I’m calling it; Rosé wines are now officially trendy in Phnom Penh, the drink de rigueur for fashionistas, theatre goers and pretty young things.
Light, playful, soft and all tingly on your tongue, moscato wine is like a refreshing, delightful little spa for your palate and a sure way to inject in the fun.
Ronald Brown is the owner of the remarkably overachieving Barossa Valley winery Maverick, in South Australia. The winery is aptly named, Brown is every bit the Maverick.
Described by eminent Australian wine writer James Halliday as a ‘Wily Old Fox’, James then promptly awarded Maverick with the highest possible rating of five stars in his annual Australian Wine Companion. Halliday scored an incredible eight Maverick wines at 90/100 points or higher, four of them at over 95/100, Brown’s Maverick genie is definitely out of the bottle!
I’m calling it...
Rosé wines are now officially trendy in Phnom Penh, the drink de rigueur for fashionistas, theatre goers and pretty young things.
I know this, because rosé here is no longer merely a single entry on a handful of wine lists, it is on virtually every wine list in town, many are listing several and more than a few are offering it by the glass. Early in the New Year, more than one restaurant informed me that they were out of rosé because their supplier had run out, conversely, right now the city seems awash in new brands from obviously rushed in new shipments. It seems Phnom Penh’s imbibers want to look at life through the bottom of Rosé coloured wine glasses.
Antinori has produced Chianti Classico, one of the most widely known wines in the world, for centuries. This particular wine was introduced in 1928 by Niccolo, Piero Antinori's father, as the first Chianti produced specifically to improve with age. Villa Antinori Riserva, which has become the bench-mark for Chianti Classico Riserva, is only produced in good vintage years. The wine's label, which had remained unchanged since 1928, was slightly restyled with the 1990 vintage.
I tend to navigate my way around Phnom Penh by my favourite glasses of wine -not a simple matter of where I can get a decent glass at a reasonable price mind you- but places where I can take refuge from the chaos .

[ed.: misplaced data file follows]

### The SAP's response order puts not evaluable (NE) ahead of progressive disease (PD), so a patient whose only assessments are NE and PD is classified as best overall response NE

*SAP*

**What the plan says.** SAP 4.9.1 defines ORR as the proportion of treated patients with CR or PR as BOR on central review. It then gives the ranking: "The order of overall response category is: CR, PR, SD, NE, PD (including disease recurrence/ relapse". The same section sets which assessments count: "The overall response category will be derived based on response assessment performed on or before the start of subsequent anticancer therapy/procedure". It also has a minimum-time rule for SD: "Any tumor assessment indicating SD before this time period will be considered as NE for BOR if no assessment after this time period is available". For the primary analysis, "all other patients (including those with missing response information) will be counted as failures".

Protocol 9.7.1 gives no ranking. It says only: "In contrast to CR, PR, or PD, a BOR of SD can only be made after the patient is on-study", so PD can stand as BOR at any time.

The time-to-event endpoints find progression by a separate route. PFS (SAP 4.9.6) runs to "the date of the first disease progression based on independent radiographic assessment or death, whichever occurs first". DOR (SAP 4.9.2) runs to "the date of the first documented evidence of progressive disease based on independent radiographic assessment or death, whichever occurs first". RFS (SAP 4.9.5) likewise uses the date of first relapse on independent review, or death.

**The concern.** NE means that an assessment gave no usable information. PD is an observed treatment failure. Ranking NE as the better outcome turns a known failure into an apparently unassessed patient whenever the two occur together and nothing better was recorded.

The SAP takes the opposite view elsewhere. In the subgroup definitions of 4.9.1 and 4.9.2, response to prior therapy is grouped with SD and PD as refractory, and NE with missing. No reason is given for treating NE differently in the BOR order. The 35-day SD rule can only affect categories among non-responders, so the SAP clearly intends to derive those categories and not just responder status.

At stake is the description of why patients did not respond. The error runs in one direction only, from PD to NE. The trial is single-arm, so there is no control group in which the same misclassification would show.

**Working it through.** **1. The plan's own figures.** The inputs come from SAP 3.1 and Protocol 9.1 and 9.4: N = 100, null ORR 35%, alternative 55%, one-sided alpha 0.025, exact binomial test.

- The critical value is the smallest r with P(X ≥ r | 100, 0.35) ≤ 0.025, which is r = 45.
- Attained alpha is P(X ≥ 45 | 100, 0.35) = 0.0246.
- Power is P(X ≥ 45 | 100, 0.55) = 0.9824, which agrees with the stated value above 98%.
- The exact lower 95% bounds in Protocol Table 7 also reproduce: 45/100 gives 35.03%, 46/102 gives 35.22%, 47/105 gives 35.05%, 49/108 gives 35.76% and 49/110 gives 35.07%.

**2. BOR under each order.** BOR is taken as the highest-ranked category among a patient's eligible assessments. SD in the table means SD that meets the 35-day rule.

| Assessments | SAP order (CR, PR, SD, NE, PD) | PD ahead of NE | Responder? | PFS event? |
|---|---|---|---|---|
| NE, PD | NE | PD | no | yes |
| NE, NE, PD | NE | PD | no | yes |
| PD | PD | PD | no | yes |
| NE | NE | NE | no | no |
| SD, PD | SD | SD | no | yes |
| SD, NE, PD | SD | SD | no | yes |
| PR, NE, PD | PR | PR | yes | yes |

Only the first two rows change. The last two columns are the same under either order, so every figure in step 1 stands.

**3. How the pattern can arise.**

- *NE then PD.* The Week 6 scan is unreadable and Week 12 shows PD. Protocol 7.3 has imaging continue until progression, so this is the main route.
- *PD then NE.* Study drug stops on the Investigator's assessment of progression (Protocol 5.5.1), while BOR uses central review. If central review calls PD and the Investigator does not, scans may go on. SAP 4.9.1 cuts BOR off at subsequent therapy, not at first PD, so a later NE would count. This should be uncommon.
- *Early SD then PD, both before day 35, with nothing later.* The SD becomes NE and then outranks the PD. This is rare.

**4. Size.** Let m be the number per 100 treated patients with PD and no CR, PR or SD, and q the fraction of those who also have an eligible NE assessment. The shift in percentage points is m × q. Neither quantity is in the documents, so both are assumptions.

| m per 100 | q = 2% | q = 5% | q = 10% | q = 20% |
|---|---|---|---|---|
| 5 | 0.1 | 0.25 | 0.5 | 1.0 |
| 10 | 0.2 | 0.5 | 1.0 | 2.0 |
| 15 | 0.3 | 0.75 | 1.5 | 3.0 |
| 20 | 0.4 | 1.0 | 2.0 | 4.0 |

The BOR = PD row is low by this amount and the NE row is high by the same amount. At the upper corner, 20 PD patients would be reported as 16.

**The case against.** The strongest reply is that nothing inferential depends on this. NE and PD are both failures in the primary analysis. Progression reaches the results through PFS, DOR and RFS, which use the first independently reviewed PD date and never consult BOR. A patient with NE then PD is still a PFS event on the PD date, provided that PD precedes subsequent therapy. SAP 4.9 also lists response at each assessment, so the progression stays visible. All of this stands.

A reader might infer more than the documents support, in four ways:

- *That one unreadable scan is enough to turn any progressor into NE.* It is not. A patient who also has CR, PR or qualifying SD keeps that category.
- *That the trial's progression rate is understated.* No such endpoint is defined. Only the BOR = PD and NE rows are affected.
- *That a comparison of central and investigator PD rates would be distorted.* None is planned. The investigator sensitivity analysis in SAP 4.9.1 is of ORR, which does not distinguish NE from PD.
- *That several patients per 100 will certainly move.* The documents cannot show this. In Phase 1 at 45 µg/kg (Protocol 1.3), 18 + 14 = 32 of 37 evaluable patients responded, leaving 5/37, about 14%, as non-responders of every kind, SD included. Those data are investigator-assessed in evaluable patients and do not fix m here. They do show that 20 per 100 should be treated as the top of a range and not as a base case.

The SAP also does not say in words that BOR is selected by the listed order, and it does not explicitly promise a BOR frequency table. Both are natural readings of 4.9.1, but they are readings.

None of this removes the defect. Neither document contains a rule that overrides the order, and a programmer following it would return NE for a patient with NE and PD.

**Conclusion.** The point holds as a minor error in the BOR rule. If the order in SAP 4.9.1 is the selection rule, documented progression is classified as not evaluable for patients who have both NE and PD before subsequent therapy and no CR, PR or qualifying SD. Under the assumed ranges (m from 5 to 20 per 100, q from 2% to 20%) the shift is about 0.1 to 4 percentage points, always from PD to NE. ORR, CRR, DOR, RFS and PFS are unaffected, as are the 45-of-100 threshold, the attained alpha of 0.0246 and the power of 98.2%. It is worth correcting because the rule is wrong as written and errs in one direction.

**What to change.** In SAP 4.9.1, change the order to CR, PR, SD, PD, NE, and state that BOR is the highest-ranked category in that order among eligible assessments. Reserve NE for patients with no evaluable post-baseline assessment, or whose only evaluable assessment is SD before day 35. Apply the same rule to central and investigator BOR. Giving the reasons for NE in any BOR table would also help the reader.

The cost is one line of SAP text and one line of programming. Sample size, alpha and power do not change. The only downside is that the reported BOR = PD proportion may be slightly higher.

These establishments have to be places that have a certain atmosphere, an ambiance that I warm to, places that make me thank the gods that I am alive and well and living in Cambodia, where the food is as good as the food choices and the wines are plentiful and generally inexpensive.
AB FAB CAB
Cabernet Sauvignon is arguably the most famous and widely planted red wine grape variety in the world, bringing prominence to regions from Bordeaux in France to the Napa Valley in California, Coonawarra and Margaret River in Australia, Chile, South Africa even Tuscany Italy, where it helped establish the ‘Super Tuscans’ when blended with the local Sangiovese.
One of Hanoi’s favourite and finest Restaurants, the Vine Wine Bar has just been awarded its fifth consecutive ‘Best of’ Award of Excellence by the Internationally renowned U.S. wine magazine, the Wine Spectator. This award recognizes Vine’s wine list as being one of the finest restaurant wine list in all the world.
For many of us, our first notion of ‘Green Wine’ was the ubiquitous Portuguese wine, Vino Verdhi, which literally translates to ‘Green Wine’.
The term green wine was seen until very recently as an insult, commonly a reference to unripe fruit and the unpleasant, vegetal and acidic wines such fruit produces.
Travels on my stomach –Wine and Food Journeys
The Little Valley of McLaren Vale some 40 kilometers south of the South Australian Capital Adelaide is one of the most picturesque and beautiful wine regions in the world, with a rich history of grape growing, produce farming and food culture.
The vale is bordered on the east by rolling hills that form the southern tail of the Mt. Lofty ranges and on the west by the pristine beaches of the Gulf of St. Vincent -who just happens to be the patron saint of wine. In between you will find vineyards, olive groves, almond groves, fromageries, organic produce stalls, bakeries, chocolatiers, restaurants and old fashioned country pubs –all positively reveling in the individual qualities of their local produce.